ramming down the blocks, was invented about 1830 by Colonel Macirone, London. A steam paving-machine in use in Paris consists of a small steam-engine on wheels, drawn by one horse, to the rear of which is attached the pavior or vertical rammer, which is forced upon the ground with great force by a blow from the piston. It slides on a bar some six feet long, and can thus be directed by the driver to any stone which requires forcing home. Lignier's machine (French) consists of a small Lenoir steam-engine, to the fly-wheel of which is attached a rammer of steel, smaller and heavier than the wooden one in general use. The operator simply guides the strokes of the machine. Paving-roller. Pav′ing-roll′er. A heated roller for compacting asphalt pavement. In the example, a cresset or firebasket is suspended within the roller in such a way as to preserve its proper position during the rotation of the roller. Pav′ing-tile. A flat brick for paving floors. Such are often<
Frederick H. Dyer, Compendium of the War of the Rebellion: Battles, Tennessee, 1863 (search)
ion from La Grange to Panola, Miss.(No Reports.) June 17: Skirmish, Obion River, near Memphis(No Reports.) June 17: Skirmish, Big Creek GapOHIO--44th Mounted Infantry. June 17: Skirmish, La GrangeMICHIGAN--3rd Cavalry. June 17: Affair, Wartburg, near MontgomeryTENNESSEE--1st Mounted Infantry. June 17-18: Affair near MemphisILLINOIS--117th Infantry (Detachment). INDIANA--89th Infantry (Detachment) and Transport "Ruth." June 19: Skirmish, TriuneWISCONSIN--1st Cavalry. June 19: Affair at LenoirILLINOIS--112th Mounted Infantry (Detachment). KENTUCKY--1st Cavalry. OHIO--2nd and 7th Cavalry; Battery "D" 1st Light Arty.; 44th Mounted Infantry (Detachments). TENNESSEE--1st Mounted Infantry. June 19-20: Skirmishes, KnoxvilleILLINOIS--112th Mounted Infantry (Detachment). KENTUCKY--1st Cavalry. OHIO--2nd and 7th Cavalry; Battery "D" 1st Light Arty.; 44th Mounted Infantry (Detachments). TENNESSEE--1st Mounted Infantry. June 20: Skirmish, Dixon's SpringTENNESSEE--5th Cavalry. June 20: Ski
Frederick H. Dyer, Compendium of the War of the Rebellion: Regimental Histories, Indiana Volunteers. (search)
h, 1863. Ordered to Louisville, Ky. Pursuit of Morgan in Kentucky April, 1863. Action at Paris, Ky., April 16. Pursuit of Morgan through Indiana and Ohio July 1-26. New Lisbon, Ohio, July 26. Paris, Ky., July 29. Burnside's Campaign in East Tennessee August 16-October 17. Winter's Gap August 31. Actions at Athens, Calhoun and Charleston September 25. Philadelphia September 27 and October 24. Knoxville Campaign November 4-December 23. Loudon November 14. Lenoir November 14-15. Campbell's Station November 16. Siege of Knoxville November 17-December 5. Kingston November 24. Bean's Station December 10. Blain's Cross Roads December 16-19. Duty at Knoxville till January 19, 1864. March to Red Clay, Ga. Atlanta Campaign May 1-September 8. Demonstration on Rocky Faced Ridge May 8-11. Battle of Resaca May 14-15. Cartersville May 20. Operations on line of Pumpkin Vine Creek and battles about Dallas, New Hope Church and Allat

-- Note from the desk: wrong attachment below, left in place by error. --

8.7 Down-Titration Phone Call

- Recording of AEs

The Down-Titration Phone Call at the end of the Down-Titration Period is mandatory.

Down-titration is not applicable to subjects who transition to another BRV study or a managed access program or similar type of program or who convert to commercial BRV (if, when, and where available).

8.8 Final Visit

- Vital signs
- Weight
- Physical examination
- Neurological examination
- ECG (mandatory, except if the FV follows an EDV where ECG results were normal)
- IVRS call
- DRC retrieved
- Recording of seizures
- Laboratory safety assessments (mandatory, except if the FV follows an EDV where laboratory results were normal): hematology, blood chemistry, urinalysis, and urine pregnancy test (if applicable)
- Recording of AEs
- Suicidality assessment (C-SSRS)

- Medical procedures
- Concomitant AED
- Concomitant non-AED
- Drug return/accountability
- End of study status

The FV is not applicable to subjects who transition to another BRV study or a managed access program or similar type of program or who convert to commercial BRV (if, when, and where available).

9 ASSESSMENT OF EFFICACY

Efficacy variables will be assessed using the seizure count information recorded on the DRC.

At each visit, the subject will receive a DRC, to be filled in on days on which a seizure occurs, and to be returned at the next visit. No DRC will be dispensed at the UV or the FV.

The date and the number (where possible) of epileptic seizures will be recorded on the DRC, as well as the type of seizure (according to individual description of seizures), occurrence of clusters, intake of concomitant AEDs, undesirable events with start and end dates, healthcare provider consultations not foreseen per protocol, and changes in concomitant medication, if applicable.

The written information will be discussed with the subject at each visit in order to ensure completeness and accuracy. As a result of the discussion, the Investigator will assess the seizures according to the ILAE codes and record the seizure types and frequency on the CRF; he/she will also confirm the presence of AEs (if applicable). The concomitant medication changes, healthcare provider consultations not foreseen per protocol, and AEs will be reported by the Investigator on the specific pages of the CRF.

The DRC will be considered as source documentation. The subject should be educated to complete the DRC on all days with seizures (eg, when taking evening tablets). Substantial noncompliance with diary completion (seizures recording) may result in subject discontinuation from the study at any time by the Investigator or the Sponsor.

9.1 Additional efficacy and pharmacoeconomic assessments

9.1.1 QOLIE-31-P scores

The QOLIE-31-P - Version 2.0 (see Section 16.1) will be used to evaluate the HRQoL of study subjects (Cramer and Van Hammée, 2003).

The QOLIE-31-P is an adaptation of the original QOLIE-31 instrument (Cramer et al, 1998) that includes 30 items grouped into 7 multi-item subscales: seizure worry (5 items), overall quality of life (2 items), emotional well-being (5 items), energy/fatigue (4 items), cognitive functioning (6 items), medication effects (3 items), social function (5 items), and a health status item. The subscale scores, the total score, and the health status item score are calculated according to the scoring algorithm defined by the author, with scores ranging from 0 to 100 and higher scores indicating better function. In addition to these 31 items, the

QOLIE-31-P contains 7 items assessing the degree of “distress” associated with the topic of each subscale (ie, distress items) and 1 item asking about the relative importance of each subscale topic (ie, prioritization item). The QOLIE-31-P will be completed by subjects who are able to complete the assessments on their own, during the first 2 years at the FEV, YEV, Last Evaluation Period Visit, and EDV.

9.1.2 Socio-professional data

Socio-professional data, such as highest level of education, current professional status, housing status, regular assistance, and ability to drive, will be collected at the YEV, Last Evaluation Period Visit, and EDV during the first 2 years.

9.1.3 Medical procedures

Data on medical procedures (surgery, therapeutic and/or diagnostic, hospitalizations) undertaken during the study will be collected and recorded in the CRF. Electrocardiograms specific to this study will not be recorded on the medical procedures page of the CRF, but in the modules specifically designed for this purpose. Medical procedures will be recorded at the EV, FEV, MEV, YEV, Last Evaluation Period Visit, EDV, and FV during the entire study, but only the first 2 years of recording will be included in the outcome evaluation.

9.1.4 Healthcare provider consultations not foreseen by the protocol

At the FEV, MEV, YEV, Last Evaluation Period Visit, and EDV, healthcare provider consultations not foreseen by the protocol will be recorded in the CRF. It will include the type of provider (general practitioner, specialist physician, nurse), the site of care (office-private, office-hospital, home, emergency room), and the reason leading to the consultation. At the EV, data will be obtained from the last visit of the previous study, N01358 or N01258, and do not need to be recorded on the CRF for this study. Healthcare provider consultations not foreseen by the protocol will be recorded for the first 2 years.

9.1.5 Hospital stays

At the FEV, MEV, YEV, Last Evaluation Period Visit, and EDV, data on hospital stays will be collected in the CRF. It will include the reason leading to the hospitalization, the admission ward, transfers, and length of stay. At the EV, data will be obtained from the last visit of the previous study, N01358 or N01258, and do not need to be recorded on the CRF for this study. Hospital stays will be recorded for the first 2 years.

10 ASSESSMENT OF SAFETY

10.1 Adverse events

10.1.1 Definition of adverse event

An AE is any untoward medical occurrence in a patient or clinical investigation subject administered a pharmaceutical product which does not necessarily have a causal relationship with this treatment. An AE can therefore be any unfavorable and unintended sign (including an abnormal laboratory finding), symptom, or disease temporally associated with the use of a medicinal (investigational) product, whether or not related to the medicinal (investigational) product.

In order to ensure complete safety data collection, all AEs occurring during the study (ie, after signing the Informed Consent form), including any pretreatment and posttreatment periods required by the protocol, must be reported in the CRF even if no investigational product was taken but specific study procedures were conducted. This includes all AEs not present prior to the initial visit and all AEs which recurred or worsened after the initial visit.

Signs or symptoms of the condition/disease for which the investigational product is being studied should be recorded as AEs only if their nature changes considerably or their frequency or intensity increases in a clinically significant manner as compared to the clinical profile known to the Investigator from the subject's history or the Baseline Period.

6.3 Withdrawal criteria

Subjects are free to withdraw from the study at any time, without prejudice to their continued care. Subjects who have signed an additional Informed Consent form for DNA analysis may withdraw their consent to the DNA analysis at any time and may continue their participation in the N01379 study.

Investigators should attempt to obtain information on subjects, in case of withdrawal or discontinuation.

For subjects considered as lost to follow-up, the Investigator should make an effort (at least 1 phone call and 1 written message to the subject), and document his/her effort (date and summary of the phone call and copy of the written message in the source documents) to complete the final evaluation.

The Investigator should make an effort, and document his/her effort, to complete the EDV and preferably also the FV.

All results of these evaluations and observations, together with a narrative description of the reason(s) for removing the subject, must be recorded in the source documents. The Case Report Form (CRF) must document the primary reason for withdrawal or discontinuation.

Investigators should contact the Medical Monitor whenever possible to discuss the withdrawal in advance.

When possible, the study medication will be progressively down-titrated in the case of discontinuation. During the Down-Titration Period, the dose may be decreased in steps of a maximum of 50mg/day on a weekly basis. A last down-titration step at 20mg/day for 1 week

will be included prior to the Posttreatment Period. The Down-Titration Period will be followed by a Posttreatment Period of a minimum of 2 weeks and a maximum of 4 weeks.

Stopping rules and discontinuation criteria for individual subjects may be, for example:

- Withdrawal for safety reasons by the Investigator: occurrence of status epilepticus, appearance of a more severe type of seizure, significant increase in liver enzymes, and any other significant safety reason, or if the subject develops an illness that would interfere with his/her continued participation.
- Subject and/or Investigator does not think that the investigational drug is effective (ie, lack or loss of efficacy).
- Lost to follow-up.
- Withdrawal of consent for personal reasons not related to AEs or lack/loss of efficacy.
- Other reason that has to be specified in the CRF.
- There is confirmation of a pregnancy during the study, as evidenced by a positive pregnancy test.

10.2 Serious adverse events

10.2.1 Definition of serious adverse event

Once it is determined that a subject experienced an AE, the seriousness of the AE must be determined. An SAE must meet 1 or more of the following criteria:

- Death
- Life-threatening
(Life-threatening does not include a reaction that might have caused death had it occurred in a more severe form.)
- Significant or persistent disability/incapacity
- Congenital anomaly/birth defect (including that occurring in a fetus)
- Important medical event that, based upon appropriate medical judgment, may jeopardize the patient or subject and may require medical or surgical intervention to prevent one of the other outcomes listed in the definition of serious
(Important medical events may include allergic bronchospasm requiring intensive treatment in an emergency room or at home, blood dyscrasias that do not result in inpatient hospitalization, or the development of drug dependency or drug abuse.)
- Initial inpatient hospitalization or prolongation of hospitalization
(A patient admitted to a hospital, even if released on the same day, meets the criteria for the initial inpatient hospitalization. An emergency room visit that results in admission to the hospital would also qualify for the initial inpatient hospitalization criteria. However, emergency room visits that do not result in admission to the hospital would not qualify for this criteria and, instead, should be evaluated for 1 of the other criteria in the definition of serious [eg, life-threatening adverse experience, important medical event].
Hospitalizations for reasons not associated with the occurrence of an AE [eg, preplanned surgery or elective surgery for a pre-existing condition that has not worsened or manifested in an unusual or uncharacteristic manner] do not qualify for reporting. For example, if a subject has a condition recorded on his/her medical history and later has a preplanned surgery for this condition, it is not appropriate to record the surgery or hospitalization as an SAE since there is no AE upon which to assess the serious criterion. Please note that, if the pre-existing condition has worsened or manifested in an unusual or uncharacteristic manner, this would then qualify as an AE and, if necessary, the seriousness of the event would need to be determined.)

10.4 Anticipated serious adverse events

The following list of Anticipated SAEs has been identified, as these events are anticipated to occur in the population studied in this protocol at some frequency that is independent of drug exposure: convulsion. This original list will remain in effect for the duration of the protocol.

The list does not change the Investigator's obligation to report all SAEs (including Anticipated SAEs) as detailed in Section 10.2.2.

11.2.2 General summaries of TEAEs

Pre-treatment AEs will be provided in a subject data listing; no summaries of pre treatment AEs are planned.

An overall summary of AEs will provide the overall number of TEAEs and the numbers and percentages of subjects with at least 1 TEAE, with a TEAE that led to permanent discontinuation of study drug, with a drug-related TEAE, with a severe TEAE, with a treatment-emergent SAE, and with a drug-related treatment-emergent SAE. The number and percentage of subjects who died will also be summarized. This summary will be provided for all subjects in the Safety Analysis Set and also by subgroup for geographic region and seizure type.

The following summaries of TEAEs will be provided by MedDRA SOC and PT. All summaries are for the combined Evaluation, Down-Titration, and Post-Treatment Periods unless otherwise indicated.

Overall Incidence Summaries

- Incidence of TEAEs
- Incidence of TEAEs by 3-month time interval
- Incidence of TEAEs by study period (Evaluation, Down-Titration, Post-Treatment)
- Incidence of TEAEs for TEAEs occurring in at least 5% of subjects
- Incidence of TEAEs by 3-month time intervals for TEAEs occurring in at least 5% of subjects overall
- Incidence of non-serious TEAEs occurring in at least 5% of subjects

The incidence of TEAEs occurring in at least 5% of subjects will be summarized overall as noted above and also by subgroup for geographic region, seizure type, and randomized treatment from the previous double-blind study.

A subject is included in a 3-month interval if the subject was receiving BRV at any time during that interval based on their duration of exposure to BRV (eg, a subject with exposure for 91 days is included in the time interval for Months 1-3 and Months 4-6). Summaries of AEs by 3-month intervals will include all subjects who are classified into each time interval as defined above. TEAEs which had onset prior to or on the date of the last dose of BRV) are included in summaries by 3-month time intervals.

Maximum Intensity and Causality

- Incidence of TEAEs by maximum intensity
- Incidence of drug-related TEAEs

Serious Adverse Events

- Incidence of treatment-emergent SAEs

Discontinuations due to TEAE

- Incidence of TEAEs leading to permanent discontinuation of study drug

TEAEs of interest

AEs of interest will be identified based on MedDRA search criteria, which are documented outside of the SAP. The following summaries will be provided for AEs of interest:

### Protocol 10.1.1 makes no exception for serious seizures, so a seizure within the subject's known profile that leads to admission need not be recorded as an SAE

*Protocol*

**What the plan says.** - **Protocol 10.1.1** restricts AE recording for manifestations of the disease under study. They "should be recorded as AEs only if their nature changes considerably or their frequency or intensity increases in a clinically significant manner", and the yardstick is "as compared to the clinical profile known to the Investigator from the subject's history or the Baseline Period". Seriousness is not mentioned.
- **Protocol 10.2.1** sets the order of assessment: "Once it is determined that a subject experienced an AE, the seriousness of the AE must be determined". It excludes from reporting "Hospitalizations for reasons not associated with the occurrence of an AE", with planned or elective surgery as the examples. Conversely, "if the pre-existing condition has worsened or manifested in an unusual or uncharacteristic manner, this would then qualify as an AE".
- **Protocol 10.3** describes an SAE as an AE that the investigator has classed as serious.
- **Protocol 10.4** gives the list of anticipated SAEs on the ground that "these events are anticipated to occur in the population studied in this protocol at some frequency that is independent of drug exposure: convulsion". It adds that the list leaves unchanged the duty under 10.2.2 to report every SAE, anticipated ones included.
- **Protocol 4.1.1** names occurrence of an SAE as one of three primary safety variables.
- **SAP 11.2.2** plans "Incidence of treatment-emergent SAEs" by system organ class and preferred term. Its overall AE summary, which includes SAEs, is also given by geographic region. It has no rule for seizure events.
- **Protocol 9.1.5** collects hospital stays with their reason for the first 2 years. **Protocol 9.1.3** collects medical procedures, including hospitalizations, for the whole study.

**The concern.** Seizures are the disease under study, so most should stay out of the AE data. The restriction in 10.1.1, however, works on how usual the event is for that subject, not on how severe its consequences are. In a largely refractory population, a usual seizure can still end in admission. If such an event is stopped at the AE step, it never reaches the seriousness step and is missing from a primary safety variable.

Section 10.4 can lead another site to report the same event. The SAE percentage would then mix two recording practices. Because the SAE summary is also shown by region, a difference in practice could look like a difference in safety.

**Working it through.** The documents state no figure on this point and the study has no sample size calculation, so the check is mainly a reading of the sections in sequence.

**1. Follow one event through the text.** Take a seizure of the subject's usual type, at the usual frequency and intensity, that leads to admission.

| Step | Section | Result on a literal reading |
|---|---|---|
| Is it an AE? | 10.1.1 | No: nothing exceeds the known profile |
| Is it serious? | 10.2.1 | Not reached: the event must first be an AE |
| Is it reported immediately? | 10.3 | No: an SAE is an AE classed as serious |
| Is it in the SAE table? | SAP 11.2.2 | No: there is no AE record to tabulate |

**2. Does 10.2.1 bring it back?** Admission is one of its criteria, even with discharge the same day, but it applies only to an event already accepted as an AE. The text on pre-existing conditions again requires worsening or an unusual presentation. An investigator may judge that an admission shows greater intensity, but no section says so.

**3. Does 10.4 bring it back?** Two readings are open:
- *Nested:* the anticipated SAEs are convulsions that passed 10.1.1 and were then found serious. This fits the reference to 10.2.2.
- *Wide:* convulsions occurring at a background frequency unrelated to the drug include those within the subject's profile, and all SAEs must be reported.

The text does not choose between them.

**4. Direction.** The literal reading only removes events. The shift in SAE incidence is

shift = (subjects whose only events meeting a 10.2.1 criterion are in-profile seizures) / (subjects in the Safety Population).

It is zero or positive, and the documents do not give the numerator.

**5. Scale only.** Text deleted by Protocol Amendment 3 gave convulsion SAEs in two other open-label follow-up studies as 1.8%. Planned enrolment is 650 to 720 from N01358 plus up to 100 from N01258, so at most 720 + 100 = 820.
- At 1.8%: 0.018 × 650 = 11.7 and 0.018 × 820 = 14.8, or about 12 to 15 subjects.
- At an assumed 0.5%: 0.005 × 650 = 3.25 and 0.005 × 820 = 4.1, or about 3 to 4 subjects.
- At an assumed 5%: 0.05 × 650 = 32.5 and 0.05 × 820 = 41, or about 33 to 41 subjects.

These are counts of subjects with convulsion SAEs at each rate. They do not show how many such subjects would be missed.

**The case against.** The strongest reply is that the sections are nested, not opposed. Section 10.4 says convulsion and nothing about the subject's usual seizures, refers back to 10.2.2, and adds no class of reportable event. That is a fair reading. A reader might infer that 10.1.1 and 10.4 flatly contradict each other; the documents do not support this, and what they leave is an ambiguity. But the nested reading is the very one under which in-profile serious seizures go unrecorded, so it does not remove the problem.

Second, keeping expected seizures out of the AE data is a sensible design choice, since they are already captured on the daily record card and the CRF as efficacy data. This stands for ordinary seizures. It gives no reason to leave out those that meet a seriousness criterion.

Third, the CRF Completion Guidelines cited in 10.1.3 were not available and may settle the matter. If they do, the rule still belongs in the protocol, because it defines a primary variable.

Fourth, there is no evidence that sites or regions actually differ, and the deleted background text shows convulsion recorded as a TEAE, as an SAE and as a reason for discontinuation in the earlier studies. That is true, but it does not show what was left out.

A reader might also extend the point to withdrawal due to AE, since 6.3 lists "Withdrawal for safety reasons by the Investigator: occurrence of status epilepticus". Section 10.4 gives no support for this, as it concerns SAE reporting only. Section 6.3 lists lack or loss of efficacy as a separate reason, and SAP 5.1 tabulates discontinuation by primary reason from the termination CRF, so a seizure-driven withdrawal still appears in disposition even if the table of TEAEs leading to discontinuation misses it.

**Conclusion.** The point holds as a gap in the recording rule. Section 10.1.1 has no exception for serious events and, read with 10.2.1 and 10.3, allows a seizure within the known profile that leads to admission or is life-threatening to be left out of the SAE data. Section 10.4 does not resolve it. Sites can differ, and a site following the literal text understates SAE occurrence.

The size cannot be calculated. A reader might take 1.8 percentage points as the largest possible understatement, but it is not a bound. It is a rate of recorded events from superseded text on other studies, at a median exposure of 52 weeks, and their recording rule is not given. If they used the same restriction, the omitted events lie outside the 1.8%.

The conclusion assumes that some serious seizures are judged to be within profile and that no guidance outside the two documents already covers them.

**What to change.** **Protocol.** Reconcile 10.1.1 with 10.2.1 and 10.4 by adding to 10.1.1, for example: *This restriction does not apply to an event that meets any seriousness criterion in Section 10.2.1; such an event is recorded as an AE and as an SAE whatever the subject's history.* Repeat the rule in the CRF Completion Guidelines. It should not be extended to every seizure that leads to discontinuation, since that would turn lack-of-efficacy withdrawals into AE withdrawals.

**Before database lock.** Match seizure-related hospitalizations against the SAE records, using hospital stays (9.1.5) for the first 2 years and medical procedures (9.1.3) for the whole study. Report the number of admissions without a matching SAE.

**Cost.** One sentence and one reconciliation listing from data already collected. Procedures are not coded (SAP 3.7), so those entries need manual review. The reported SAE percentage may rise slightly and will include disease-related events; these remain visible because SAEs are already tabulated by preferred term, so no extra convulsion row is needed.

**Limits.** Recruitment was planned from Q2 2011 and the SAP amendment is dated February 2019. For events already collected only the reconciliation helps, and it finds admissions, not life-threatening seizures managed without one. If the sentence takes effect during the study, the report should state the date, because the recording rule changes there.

Frederick H. Dyer, Compendium of the War of the Rebellion: Regimental Histories, Kentucky Volunteers. (search)
rations in Southeast Kentucky April 25-May 12. Howe's Ford, Weaver's Store, April 28. Monticello May 1. Neal Springs May. Near Mill Springs May 29. Monticello and Rocky Gap June 9. Saunders' raid in East Tennessee June 14-24. Lenoir June 19. Knoxville June 19-20. Strawberry Plains and Rogers' Gap June 20. Powder Springs Gap June 21. Columbia and Creelsborough June 29. Pursuit of Morgan July 2-26. Marrowbone, Burkesville, July 2. Columbia July 3. Martirations against Morgan July 2-26. Burnside's march over Cumberland Mountains and Campaign in East Tennessee August 16-October 17. At Loudon September 4 to November 14. Knoxville Campaign November 4-December 23. Kingston November 7. Lenoir November 14-15. Campbell's Station November 16. Siege of Knoxville November 17-December 5. Near Kingston November 24-December 4. Mossy Creek, Talbot Station, December 29. (Regiment reenlisted at Mossy Creek December 27, 1863.) M
Frederick H. Dyer, Compendium of the War of the Rebellion: Regimental Histories, Massachusetts Volunteers. (search)
tion toward Cumberland River after Morgan May 27-30. Jamestown June 2. Moved to Vicksburg, Miss., June 7-14. Siege of Vicksburg, Miss., June 14-July 4. Advance on Jackson, Miss., July 5-10. Siege of Jackson July 10-17. At Milldale till August 5. Moved to Covington, Ky., August 5-12, and to Crab Orchard August 17-18. March across Cumberland Mountains to East Tennessee September 10-22. Near Knoxville September 27-October 3. Action at Blue Springs October 10. At Lenoir October 29-November 14. Knoxville Campaign November-December. Lenoir Station November 14-15. Campbell's Station November 17. Siege of Knoxville November 17-December 4. Pursuit of Longstreet December 5-19. Operations in East Tennessee till March 21, 1864. Strawberry Plains January 21-22. Moved from Knoxville, Tenn., to Covington, Ky., thence to Annapolis, Md., March 21-April 6. Rapidan Campaign May-June. Battles of the Wilderness May 5-7; Spottsylvania May 8-12;